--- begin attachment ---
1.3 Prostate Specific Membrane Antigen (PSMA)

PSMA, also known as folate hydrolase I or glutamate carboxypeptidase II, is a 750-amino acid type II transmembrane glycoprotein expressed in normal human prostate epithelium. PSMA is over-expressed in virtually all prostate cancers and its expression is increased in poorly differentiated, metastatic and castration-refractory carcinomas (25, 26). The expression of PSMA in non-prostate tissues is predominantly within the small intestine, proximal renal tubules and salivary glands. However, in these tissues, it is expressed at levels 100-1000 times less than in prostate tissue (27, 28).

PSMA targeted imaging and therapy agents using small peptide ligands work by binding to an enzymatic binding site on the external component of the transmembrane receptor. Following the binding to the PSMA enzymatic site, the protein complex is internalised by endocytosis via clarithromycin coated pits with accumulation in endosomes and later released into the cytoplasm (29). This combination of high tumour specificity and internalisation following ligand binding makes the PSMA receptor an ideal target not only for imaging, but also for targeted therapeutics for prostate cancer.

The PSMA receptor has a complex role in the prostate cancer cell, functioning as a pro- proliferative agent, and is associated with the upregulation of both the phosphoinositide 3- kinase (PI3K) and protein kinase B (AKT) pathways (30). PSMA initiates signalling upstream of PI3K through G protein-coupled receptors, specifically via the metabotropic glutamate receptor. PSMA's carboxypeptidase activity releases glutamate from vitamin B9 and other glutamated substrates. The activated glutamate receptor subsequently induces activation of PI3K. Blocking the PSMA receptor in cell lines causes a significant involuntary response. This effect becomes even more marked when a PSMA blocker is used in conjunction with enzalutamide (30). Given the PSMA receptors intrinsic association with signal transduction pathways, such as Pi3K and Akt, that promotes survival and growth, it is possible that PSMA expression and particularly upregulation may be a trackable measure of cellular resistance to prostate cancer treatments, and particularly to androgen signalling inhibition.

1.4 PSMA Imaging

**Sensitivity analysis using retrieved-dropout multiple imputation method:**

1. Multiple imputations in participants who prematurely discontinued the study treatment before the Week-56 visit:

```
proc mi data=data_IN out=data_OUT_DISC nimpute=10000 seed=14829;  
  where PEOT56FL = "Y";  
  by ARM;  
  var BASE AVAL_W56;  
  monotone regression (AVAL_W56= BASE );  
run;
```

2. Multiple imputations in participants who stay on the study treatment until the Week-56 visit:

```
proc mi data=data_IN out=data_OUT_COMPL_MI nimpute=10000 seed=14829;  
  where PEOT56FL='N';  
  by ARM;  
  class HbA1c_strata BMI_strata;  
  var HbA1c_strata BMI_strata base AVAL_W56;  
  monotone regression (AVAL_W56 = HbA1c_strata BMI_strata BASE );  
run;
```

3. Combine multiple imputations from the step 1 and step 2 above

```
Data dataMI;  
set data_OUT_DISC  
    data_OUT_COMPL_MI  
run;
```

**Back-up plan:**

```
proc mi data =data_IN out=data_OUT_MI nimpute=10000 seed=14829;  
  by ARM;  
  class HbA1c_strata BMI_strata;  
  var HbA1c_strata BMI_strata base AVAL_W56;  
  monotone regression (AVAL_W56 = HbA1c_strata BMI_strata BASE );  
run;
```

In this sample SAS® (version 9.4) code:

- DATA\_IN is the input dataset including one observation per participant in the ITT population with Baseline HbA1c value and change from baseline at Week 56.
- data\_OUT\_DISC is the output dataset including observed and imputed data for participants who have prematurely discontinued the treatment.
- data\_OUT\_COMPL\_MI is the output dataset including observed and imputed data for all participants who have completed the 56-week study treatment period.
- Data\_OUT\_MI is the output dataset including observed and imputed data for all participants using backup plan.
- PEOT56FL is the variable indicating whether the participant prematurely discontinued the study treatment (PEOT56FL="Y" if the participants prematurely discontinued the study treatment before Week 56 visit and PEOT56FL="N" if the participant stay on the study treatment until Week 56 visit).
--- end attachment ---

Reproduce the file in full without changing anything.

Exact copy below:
1.3 Prostate Specific Membrane Antigen (PSMA)

PSMA, also known as folate hydrolase I or glutamate carboxypeptidase II, is a 750-amino acid type II transmembrane glycoprotein expressed in normal human prostate epithelium. PSMA is over-expressed in virtually all prostate cancers and its expression is increased in poorly differentiated, metastatic and castration-refractory carcinomas (25, 26). The expression of PSMA in non-prostate tissues is predominantly within the small intestine, proximal renal tubules and salivary glands. However, in these tissues, it is expressed at levels 100-1000 times less than in prostate tissue (27, 28).

PSMA targeted imaging and therapy agents using small peptide ligands work by binding to an enzymatic binding site on the external component of the transmembrane receptor. Following the binding to the PSMA enzymatic site, the protein complex is internalised by endocytosis via clarithromycin coated pits with accumulation in endosomes and later released into the cytoplasm (29). This combination of high tumour specificity and internalisation following ligand binding makes the PSMA receptor an ideal target not only for imaging, but also for targeted therapeutics for prostate cancer.

The PSMA receptor has a complex role in the prostate cancer cell, functioning as a pro- proliferative agent, and is associated with the upregulation of both the phosphoinositide 3- kinase (PI3K) and protein kinase B (AKT) pathways (30). PSMA initiates signalling upstream of PI3K through G protein-coupled receptors, specifically via the metabotropic glutamate receptor. PSMA's carboxypeptidase activity releases glutamate from vitamin B9 and other glutamated substrates. The activated glutamate receptor subsequently induces activation of PI3K. Blocking the PSMA receptor in cell lines causes a significant involuntary response. This effect becomes even more marked when a PSMA blocker is used in conjunction with enzalutamide (30). Given the PSMA receptors intrinsic association with signal transduction pathways, such as Pi3K and Akt, that promotes survival and growth, it is possible that PSMA expression and particularly upregulation may be a trackable measure of cellular resistance to prostate cancer treatments, and particularly to androgen signalling inhibition.

1.4 PSMA Imaging

**Sensitivity analysis using retrieved-dropout multiple imputation method:**

1. Multiple imputations in participants who prematurely discontinued the study treatment before the Week-56 visit:

```
proc mi data=data_IN out=data_OUT_DISC nimpute=10000 seed=14829;  
  where PEOT56FL = "Y";  
  by ARM;  
  var BASE AVAL_W56;  
  monotone regression (AVAL_W56= BASE );  
run;
```

2. Multiple imputations in participants who stay on the study treatment until the Week-56 visit:

```
proc mi data=data_IN out=data_OUT_COMPL_MI nimpute=10000 seed=14829;  
  where PEOT56FL='N';  
  by ARM;  
  class HbA1c_strata BMI_strata;  
  var HbA1c_strata BMI_strata base AVAL_W56;  
  monotone regression (AVAL_W56 = HbA1c_strata BMI_strata BASE );  
run;
```

3. Combine multiple imputations from the step 1 and step 2 above

```
Data dataMI;  
set data_OUT_DISC  
    data_OUT_COMPL_MI  
run;
```

**Back-up plan:**

```
proc mi data =data_IN out=data_OUT_MI nimpute=10000 seed=14829;  
  by ARM;  
  class HbA1c_strata BMI_strata;  
  var HbA1c_strata BMI_strata base AVAL_W56;  
  monotone regression (AVAL_W56 = HbA1c_strata BMI_strata BASE );  
run;
```

In this sample SAS® (version 9.4) code:

- DATA\_IN is the input dataset including one observation per participant in the ITT population with Baseline HbA1c value and change from baseline at Week 56.
- data\_OUT\_DISC is the output dataset including observed and imputed data for participants who have prematurely discontinued the treatment.
- data\_OUT\_COMPL\_MI is the output dataset including observed and imputed data for all participants who have completed the 56-week study treatment period.
- Data\_OUT\_MI is the output dataset including observed and imputed data for all participants using backup plan.
- PEOT56FL is the variable indicating whether the participant prematurely discontinued the study treatment (PEOT56FL="Y" if the participants prematurely discontinued the study treatment before Week 56 visit and PEOT56FL="N" if the participant stay on the study treatment until Week 56 visit).